As internet sprints into ’10s, IP law lags behind
In 2002 Nancy Stouffer, having published two books 18 years before with the phrases ‘Larry Potter’ and ‘muggles’ in the titles, alleged copyright infringement against the most successful new writer of that decade, J. K. Rowling. But the New York district court which heard the case dismissed it with prejudice, fining Stouffer $50 000 for ‘bad faith conduct’, and criticising her fraudulent insertion of the word ‘muggle’ into documentary evidence.
Rowling last week was forced once more to deny allegations of plagiarism after her name was added as defendant to a High Court writ asserting that she stole the plot of the fouth Harry Potter book. Solicitor and author Adrian Jacobs had depicted wizarding schools (like Hogwarts) and wizards’ contests (like Quidditch) in his 36-page book The Adventures of Willy the Wizard, whose publication he financed himself in 1987. While Jacobs is now dead, the claim was lodged on behalf of his estate’s trustee – ‘independently’ of his family. The estate’s PR representative said that he estimated it was ‘a billion-dollar case’; Rowling that ‘the claim is without merit’.
The Jacobs suit has a quaint feel. In the era of BitTorrent and Google Books, it is even somewhat staid, and that sense of obsoleteness tends to emphasise the pace at which demands made on intellectual property laws that were conceived in the era of print are changing.
For instance in New York on Friday, a federal judge delayed his ruling on the fairness of the Google Books Settlement of 2008, explaining that ‘There is just too much to digest’. The settlement represented an unsteady compromise between Google, which began its project to make available on the web digital scans of millions of books in 2005, and the authors and publishers who reserve rights to data it created in doing so.
The BBC called the hearing a ‘showdown’, and quoted Amazon’s lawyer warning that the settlement ‘turns copyright law on its head’ – just a quarter of the many parties whom the judge heard from gave it support. One popular argument was that the settlement unjustifiably endorsed Google’s move to scan the libraries’ contents without having sought rightsholder permission first.
The Independent’s Stephen Foley commented: ‘Old interpretations of copyright laws are not really matched to the task, while anti-trust laws are also being invoked inappropriately. In short, it’s a mess’.
During online culture’s fractious adolescence, pirates have acted as a de facto Google Audiovisual, and film and music firms are jittery in the face of falling revenues. In only the latest gesture of retaliation, on Thursday Chairman of GIPC and Vice President of NBC Rick Cotton urged both Congress and the Executive branch to enforce IP laws more rigorously, connecting the industry’s struggle against piracy with America’s recovery from recession.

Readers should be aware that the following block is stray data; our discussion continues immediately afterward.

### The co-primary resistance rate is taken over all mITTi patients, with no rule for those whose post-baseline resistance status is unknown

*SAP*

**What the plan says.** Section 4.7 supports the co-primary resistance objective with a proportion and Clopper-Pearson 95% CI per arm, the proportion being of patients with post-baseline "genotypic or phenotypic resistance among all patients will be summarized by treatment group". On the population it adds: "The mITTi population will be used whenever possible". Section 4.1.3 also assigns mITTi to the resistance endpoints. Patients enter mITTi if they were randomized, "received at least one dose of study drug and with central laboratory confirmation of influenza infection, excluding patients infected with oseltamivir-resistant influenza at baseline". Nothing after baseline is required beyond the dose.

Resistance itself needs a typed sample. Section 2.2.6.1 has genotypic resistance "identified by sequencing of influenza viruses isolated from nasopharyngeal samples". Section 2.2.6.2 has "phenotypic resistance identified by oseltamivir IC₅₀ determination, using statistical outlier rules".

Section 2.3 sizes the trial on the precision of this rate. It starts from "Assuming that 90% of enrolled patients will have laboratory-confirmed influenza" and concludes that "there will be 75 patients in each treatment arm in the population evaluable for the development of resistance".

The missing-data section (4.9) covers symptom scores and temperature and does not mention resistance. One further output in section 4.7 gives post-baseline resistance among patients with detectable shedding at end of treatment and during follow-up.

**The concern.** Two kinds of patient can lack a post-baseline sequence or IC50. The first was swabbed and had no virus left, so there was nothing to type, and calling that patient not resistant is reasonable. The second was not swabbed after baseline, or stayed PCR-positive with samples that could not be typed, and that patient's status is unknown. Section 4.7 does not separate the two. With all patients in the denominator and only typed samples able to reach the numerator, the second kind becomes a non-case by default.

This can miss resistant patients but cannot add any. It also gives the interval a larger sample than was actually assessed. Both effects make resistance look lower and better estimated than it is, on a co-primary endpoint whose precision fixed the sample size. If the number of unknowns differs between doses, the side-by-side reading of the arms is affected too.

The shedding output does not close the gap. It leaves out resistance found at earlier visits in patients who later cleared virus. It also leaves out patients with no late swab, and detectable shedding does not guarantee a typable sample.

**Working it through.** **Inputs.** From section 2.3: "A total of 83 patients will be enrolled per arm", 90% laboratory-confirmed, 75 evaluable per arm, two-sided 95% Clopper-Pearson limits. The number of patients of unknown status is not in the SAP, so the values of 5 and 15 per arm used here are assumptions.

Both stories come in the context of brisk negotiations over two of the biggest legislative fish in intellectual property: the UK’s Digital Economy Bill, and ACTA, the plurilateral Anti-Counterfeiting Trade Agreement.
A nugatory change of language in the former bill was misreported yesterday as a concession on the government’s part. Where the bill had mandated that ISPs ‘disconnect’ recidivist filesharers, it would now mandate the ‘temporary suspension’ of their accounts. TalkTalk had sponsored a petition against the measure.
The bill’s policy of ‘disconnection’ after three strikes was derived from what ACTA calls its ‘graduated response’ scheme. But the word ACTA uses for the consequence of a third infringement, in leaks quoted by PC World, is ‘termination’.
A draft leaked on Friday indicated that, under the new agreement, ISPs would be required to use ‘deep packet inspection’ – a technology that assists internet censorship in China – to detect acts of intellectual property theft committed by customers. ISPs would moreover be liable for any data their customers upload or download illegally.
Such a prospect impelled protest from watchful internet users because of its large potential for abuse in government transgression against privacy.
Following the leak, European Data Protection Supervisor Peter Hustinx said he regretted the failure of the EC to consult with his office. In a combative press release, he made known his ‘concern’ about the secrecy of the negotiations, and warned of the possbility of conflict between European data protection law and the mooted ‘three strikes’ policy. He recommended less intrusion than the ‘not necessary’ policy would encourage, safeguards on data transfer, and transparent dialogue on ACTA – advocating, in his own words, ‘A right balance between protection of intellectual property rights and the right to privacy’.
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